Muscogee County Marshal speaks out on allegations against his boy’s home
COLUMBUS, GA (WTVM) -A Columbus boy’s home is under the microscope following a recent state investigation and an employee-related arrest.
Muscogee County Marshal Greg Countryman said he’s the co-owner of Invictus Transformational Wellness Center located on Juniper Avenue in East Columbus. He opened the home in June 2018 to house kids whose parents don’t want them or who can’t provide the appropriate care.
Countryman said he’s speaking out now to clear up what he calls misinformation that’s been circulating about Invictus. Following complaints from some neighbors who appeared before Columbus City Council in October 2018 expressing their disagreement with the home being located in their neighborhood, Countryman said he took action.
“I went out and knocked on doors along with another staff worker, and we handed out flyers and left them on the doors because we wanted to answer every question they may have had, every concern,“ added Countryman.
That move spurred a neighborhood meeting organized by who has not only lived in the neighborhood for more than 20 years, but also pastors of a nearby church, where approximately 40 people attended the meeting along with the boys from the group home, Countryman, and staff.
“We came with questions because we wanted to know what was going on because we were under the assumption that there were troubled youth here, and we were unaware of it.”
Jim “Jimbo” Albrecht said they quickly found out that Invictus was not a troubled boy’s home. “I think the coolest thing I saw that night was they didn’t look at Greg Countryman as someone who was overseeing an operation and they looked at him as daddy. There was love in that room. I came out with a broken heart because I was either going to know about this home in our neighborhood or get involved with boys who don’t have a father.”
A recent probe citing several infractions against the facility is now closed, according to Invictus Executive Director Paul Walker. “I don’t like the politics that I am having to deal with right now, but I love serving the kids and just seeing the transformation process of them becoming who they want to be.”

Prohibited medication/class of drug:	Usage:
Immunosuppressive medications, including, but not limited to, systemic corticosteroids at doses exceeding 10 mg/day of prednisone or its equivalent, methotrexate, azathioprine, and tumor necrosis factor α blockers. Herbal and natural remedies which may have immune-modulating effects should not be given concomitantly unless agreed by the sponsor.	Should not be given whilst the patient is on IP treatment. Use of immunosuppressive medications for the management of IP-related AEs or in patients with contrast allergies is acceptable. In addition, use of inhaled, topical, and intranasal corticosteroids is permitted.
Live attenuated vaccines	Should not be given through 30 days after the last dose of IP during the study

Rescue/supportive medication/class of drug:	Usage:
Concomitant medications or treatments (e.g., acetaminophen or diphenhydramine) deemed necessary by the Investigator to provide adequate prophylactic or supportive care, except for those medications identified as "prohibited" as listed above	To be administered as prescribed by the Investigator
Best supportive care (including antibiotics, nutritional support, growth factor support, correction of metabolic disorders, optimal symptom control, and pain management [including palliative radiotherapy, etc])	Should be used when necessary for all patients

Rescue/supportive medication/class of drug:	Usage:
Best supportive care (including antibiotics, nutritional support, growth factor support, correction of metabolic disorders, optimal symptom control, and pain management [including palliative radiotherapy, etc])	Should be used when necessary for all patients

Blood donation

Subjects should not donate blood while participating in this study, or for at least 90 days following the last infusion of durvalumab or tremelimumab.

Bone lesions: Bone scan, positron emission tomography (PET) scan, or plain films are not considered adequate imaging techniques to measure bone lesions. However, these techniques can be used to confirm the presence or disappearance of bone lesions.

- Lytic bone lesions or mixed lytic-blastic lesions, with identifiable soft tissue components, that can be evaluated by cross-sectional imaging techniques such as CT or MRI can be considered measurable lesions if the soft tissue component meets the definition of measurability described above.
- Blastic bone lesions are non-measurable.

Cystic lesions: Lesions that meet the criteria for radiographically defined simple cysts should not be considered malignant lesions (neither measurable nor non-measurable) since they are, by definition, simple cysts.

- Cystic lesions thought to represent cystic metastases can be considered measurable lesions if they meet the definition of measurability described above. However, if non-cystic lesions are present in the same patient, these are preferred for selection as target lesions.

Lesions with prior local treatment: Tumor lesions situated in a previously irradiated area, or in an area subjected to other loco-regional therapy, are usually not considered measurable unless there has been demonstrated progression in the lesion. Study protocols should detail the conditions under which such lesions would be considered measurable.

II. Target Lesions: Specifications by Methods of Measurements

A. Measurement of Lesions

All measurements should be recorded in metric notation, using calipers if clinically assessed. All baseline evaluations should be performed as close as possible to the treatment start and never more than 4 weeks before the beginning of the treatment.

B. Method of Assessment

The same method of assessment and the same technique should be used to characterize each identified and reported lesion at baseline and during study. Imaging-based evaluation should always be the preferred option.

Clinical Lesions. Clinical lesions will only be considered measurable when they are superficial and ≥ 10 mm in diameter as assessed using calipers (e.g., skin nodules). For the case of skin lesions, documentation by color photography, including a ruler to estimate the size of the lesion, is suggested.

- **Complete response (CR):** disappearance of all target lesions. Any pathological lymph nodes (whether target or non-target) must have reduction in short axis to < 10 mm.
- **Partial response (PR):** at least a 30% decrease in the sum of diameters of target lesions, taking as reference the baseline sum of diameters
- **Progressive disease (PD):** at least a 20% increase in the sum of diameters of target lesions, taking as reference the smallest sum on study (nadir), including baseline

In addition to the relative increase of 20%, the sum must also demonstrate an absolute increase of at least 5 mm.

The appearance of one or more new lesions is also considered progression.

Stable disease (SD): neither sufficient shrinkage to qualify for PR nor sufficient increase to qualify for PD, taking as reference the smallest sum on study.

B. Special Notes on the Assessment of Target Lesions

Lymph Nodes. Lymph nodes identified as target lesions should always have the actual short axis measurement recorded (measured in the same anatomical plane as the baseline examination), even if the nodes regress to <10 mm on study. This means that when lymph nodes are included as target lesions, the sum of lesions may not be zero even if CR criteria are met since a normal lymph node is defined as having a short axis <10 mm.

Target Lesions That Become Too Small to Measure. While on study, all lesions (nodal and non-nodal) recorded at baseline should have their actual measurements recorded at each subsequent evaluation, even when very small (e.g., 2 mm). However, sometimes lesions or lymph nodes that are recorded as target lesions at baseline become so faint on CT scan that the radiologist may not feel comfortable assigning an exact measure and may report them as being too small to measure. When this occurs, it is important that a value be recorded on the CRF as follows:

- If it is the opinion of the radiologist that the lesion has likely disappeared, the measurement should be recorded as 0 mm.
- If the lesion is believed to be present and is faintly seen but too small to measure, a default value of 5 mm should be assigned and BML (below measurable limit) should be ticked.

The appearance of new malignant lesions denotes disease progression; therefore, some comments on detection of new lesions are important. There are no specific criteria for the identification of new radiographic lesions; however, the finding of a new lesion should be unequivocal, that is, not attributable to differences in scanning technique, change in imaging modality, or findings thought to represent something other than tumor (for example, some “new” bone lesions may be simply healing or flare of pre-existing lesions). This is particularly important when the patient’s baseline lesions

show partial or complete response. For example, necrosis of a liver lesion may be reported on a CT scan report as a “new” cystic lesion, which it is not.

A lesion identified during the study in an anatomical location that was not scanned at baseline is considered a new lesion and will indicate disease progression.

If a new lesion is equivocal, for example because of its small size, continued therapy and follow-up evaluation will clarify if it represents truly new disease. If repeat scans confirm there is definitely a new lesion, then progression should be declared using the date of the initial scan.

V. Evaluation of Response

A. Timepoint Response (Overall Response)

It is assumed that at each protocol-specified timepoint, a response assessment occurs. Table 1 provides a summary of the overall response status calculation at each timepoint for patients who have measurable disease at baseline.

One cited problem involved a worker who failed to write their initials on a medication document when giving out meds to a boy. Additionally, a state visit found no adult supervision.
"Now, I normally schedule two people here so if someone has to go to a doctor’s appointment or to a school, there will always be a second person here,” stated Walker, a 20 year expert in the mental health field.
There have also been 26 police reports filed at the home since it opened June 2018. Most dealt with missing juveniles, drug paraphernelia found at the home, and disputes.
Some incidents were for missing juveniles, sometimes multiple reports for the same child. When that happens, a report is filed initially and then a second report when he returns. And in August, an employee was arrested on sexual assault charges by a person in custody.
“When we got the child to confess based on his conscious, he confessed and we had to do our own internal investigation and when we turned the information over to Columbus police, they did their due diligence and then came the arrest.," Countryman said. He said they also worked with other state agencies on the investigation like DEFACS.
There was another incident involving a 17-year-old boy who lives with autism. He was also arrested and jailed for four days following a meltdown at a Columbus Walmart. Countryman said, at the time, the boy was with a behavioral aide that’s not connected to his home.
"I had nothing to do with it, nor did Invictus. I asked the officer if he could do a principal summons, allowing him to come to court later. The officer was told to go ahead and transport the boy to the county jail. We can’t bond them out of jail. The case worker has to do that. We tried to make contact with the case worker from his county 29 times. We’re glad to have him home now. This young man thrives when there’s one on one,” explained Countryman.
We also knocked on doors talking to neighbors to see how they feel about the home being in their neighborhood. We received mixed reactions, some supporting it while others are opposed to it.
One woman who didn’t want to go on camera said, “We haven’t had any issues. The boys are always nice to me and my mom." That neighbor also said she wished the home wasn’t there because of what’s she’s hearing about it.
Countryman said for him, it’s a ministry. “God has been good to me as a special needs student who didn’t know how to read and write. And I promised God, I would make a covenant with him to give back and help others. Having a ministry is doing God’s work and serving these kids is serving the least of them. When someone is hungry you should feed them, when some is in prison you should go see them. When they are thirsty, you should give them something to drink.”
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